Davis Guggenheim directed the Academy Award-winning 2006 film An Inconvenient Truth. The title for his latest documentary comes from an illustration given by Geoffrey Canada, founder to Harlem's Children's Zone, who recalls that as a child his belief in a superman who could arrive on the scene and set things right was shattered by the reality that not everything can be fixed so simply and definitively.
Despite the fact that almost every president since World War II has tried to drum up support for reforming education, the nation has fallen far behind. Among 30 developed countries, the United States ranks 25th in math and 21st in science. Equally disconcerting is that this country spends more on one person in prison for four years than it would take to educate the same inmate at a private school for 12 years.
At the start of the film, director Guggenheim admits that despite his support of public education, he drives by three of these under-achieving public schools before dropping off his own kids at a private one. The filmmaker then goes on to profile five eager kids — mainly black and Hispanic kids from working-class ghetto families — who are forced to attend local "drop-out factories," where teachers are ineffective and the schools are literally falling apart. One of these children is Anthony, who lives in Washington, D.C., with his grandmother. During an interview, he says: "My dad passed. He took drugs." His grandmother worries about his future in a city which has the worst graduation rate in the United States. Anthony is a serious kid and deserves a chance to fulfill his potential — just like Bianca in Harlem and Emily in California. But their destinies are in the hands of chance: their only hope lies in entering a lottery to win an opportunity to get into a high-performing charter school where excellence is the standard.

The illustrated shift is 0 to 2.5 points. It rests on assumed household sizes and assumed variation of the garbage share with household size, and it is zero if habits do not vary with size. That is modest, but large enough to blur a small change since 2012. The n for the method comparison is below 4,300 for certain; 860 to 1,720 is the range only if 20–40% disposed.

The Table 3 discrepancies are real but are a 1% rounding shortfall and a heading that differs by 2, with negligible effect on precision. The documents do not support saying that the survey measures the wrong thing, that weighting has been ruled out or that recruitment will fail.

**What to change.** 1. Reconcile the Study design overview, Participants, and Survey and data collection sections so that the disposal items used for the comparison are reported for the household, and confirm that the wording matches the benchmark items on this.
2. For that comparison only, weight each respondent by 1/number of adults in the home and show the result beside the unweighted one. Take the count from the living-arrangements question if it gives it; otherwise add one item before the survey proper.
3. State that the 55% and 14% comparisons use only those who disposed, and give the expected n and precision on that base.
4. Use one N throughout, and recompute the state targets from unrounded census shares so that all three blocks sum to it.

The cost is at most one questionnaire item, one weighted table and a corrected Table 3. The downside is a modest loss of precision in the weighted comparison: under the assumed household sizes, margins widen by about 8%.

Guggenheim doesn't pull any punches in his assessment of the sad state of education in the U.S. The system is hobbled by bad teachers; complicated bureaucracies on the national, state, and local levels; and the two national teachers' organizations which oppose radical changes to the system — especially abolishing teacher tenure and instituting longer school days. The filmmaker also puts the spotlight on two egregious practices of schools: "the dance of the lemons," where principals refuse to fire bad teachers but instead ship them off to other schools in a round-robin fashion, and the existence of a "rubber room" in New York where unsackable teachers spend eight hours a day reading or napping while collecting their paychecks.
There is a slender thread of hope in Waiting for Superman. Guggenheim profiles charismatic and bold innovators who are doing their best to change the system and give poor children the education they need to make the most of their inherent talents. Harlem Children Zone's Geoffrey Canada has come up with a successful model of a high-performing charter school where kids are animated by their own high expectations, discipline, and love of learning. Michelle Rhee is another miracle worker who, as chancellor of Washington, D.C., public schools, has boldly attacked the status quo by closing dozens of failing schools and firing more than 1,000 ineffective teachers. There is also a brief segment on New Orleans Charter Science and Math Academy which has some of the most of innovative teachers and a habit of challenging students. Waiting for Superman is one of the best documentaries of 2010.
Special features on the DVD include a commentary by director Davis Guggenheim and producer Lesley Chilcott; "Changing the Odds" - a poignant look into the challenges students and teachers have faced within the public school system and the successful programs that have been put in place to change the face of public education in the U.S.; updates: a look at what's changed in education since the movie was filmed; a conversation with Davis Guggenheim; "The Future Is in Our Classrooms"; the making of "Shine"; and deleted scenes — 4 additional stories of real-life students and teachers: Keith and Tiffany, Locke High and Steve Barr, Bill Strickland, and the Green family.